Edited by Ben Quash and Michael Ward, two Anglican theologians, and with contributors from a range of traditions, this is an edited volume of pithy essays on an important topic. Too easily these days does intra-Christian discourse jump to using the ‘H’ word, Heresy, when we are actually talking about differences of opinion, style, or the lesser but still very serious category of ‘false teaching’. This book, Heresies and How to Avoid Them: Why it matters what Christians believe, is a brilliant primer on the topic of what heresy actually is as a category, and why it matters.
Befitting an edited volume on this important topic, this is a book that has a helpful and useful structure. We begin with a bit of time travel, predominantly to the time of the Early Church, to consider ‘Heresies of the Person of Christ, and How to Avoid Them‘. Theological foundations laid, as it were, we move on to ‘Heresies of Christian Living, and How to Avoid Them‘. This latter section helpfully relates the concept of heresy, as well as the more complex Christological heresies, to direct application. The range of contributors are excellent communicators at the relatively short essay length, and the book flows well despite the various voices.
The first section, then, deals with some of the various heresies that have arisen around the Person of Christ. Here Michael Thompson (an Anglican theologian) discusses the question of Arianism, John Sweet (also an Anglican theologian) discusses Docetism, Anna Williams (another Anglican) discusses Nestorianism, Marcus Plested (an Eastern Orthodox theologian) unpacks Euychianism, Rachel Muers (a Quaker) considers the question of Adoptionism, and Michael Ward discusses Theopaschitism. If none of these ‘long words’ mean anything to you, but you care about Jesus Christ, then this section is well worth reading and this book well worth buying.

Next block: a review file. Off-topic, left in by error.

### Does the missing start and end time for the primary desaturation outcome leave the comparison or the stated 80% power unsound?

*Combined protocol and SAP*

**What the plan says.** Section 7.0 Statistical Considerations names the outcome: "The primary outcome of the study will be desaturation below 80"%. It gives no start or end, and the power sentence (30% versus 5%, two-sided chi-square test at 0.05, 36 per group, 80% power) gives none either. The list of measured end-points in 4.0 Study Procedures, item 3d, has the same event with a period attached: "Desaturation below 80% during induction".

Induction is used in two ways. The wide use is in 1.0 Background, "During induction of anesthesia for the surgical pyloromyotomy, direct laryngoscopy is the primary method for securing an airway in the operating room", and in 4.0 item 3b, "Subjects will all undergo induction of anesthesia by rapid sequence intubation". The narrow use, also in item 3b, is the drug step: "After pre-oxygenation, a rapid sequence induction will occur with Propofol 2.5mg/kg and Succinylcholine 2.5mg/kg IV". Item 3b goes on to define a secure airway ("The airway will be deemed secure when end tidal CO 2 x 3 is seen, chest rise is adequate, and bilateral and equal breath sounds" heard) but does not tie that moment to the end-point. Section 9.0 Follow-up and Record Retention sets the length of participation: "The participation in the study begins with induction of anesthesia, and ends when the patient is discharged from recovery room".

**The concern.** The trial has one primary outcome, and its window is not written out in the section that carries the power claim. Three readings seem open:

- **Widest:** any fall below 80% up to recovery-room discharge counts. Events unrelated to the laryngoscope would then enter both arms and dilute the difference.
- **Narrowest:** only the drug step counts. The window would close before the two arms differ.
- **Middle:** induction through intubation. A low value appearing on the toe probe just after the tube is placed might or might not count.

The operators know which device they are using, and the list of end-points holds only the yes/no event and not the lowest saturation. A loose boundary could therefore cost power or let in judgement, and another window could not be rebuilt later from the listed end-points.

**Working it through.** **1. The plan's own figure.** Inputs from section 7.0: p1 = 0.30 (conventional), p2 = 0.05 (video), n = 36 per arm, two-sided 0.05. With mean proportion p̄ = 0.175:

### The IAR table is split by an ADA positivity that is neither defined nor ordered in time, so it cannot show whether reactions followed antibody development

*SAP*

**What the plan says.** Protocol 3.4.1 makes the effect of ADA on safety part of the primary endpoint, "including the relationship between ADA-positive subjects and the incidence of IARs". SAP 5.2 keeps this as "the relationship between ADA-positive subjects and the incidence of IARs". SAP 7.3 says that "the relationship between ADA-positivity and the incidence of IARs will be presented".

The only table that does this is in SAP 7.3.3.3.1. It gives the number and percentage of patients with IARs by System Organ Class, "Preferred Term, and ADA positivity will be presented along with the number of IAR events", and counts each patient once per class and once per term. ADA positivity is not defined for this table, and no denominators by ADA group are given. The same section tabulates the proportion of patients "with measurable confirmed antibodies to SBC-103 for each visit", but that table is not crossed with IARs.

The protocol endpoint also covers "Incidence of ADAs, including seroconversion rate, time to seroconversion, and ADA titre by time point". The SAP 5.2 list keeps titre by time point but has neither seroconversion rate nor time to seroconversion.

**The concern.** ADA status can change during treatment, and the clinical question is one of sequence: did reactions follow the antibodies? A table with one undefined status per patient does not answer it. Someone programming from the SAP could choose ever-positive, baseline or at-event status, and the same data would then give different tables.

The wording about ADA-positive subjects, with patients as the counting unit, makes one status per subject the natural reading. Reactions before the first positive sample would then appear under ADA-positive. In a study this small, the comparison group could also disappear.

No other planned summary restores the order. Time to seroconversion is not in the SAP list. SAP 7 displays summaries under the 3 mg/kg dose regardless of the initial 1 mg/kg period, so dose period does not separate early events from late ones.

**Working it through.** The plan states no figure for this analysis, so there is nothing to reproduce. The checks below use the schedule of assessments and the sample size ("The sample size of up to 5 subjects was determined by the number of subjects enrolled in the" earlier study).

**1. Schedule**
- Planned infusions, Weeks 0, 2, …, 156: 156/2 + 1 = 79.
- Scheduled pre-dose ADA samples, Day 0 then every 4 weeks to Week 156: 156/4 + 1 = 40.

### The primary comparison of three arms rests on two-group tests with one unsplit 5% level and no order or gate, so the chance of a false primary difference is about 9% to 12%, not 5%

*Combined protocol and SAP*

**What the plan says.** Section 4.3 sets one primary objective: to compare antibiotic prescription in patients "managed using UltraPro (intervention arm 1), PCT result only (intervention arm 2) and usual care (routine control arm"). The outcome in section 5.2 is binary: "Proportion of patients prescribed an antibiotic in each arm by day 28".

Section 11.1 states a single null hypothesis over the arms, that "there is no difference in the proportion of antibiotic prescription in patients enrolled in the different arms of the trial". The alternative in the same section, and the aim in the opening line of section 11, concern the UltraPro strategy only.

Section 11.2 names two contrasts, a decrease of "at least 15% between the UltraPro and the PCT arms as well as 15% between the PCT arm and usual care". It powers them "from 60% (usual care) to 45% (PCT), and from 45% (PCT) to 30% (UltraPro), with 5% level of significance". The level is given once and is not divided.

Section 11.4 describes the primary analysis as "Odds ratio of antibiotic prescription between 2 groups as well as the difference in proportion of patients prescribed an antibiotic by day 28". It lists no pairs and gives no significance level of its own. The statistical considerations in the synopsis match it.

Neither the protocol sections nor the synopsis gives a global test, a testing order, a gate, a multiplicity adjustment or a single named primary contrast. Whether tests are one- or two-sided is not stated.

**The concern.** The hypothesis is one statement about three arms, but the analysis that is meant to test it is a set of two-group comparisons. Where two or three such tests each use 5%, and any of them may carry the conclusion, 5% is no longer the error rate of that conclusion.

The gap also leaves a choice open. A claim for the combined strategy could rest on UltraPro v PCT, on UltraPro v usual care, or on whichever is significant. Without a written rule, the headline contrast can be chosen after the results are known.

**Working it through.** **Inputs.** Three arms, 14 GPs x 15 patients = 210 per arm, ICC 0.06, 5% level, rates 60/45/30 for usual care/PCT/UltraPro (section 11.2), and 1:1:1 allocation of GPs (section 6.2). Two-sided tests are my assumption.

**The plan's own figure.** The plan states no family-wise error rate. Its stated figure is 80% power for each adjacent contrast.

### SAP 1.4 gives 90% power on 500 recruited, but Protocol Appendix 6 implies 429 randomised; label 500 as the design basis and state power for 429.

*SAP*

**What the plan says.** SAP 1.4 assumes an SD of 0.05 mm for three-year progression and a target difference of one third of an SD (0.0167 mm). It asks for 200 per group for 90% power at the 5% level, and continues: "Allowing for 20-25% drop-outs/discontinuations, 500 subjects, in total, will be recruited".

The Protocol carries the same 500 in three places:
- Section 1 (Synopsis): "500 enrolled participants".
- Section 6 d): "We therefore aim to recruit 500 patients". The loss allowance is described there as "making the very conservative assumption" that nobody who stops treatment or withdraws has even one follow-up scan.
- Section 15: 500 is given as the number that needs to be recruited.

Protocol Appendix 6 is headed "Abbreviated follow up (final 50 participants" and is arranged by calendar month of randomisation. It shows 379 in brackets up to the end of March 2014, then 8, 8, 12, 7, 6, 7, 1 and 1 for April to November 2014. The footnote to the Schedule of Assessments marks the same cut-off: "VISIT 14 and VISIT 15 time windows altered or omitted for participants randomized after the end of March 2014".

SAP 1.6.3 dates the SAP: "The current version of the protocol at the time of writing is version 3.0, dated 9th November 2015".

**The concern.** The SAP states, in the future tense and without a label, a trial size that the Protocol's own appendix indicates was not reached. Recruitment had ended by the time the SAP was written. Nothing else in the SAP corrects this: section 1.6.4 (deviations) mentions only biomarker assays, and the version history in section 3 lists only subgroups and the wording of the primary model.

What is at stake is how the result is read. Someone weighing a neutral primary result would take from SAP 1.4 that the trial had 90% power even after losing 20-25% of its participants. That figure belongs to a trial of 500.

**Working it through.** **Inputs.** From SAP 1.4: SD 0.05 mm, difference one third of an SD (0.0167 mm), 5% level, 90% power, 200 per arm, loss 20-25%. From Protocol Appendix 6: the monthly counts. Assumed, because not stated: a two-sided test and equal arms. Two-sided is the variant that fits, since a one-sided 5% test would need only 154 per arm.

The second section turns a little to the relation between heresy and orthopraxy, considering Hereies of the Church andChristian Living, and How to Avoid Them. Here, with a powerful challenge regarding institutional anti-semitism, Angela Tilby (an Anglican) considers Marcionism, Ben Quash considers Donatism and Christian ministry, Nicholas Adams (an Anglican) discusses the thorny topic of Pelagianism, Anders Bergquist (an Anglican Vicar) examines the ever-timely question of Gnosticism, Denys Turner (a Roman Catholic) looks at the little-known heresy of the Free Spirit, whilst Janet Soskice (another Roman Catholic) closes this section with a brilliant chapter; ‘Biblical Trinitarianism: The purpose of being orthodox‘.
Overall, then, this is a very helpful, meaty and thought-provoking little book. Comprising a range of very readable essays on vital topics, it acts as an excellent primer to one of the most misunderstood areas of Christian theology. The range of contributors – Anglican, Roman Catholic, Quaker, Eastern Orthodox – is also a plus, showing the commonality but also the distinctives of these traditions. I think that this book would be an excellent read for all those studying theology at the undergraduate level, and for evangelical ordinands (And other ordinands!) studying in a mixed college or university. Recommended.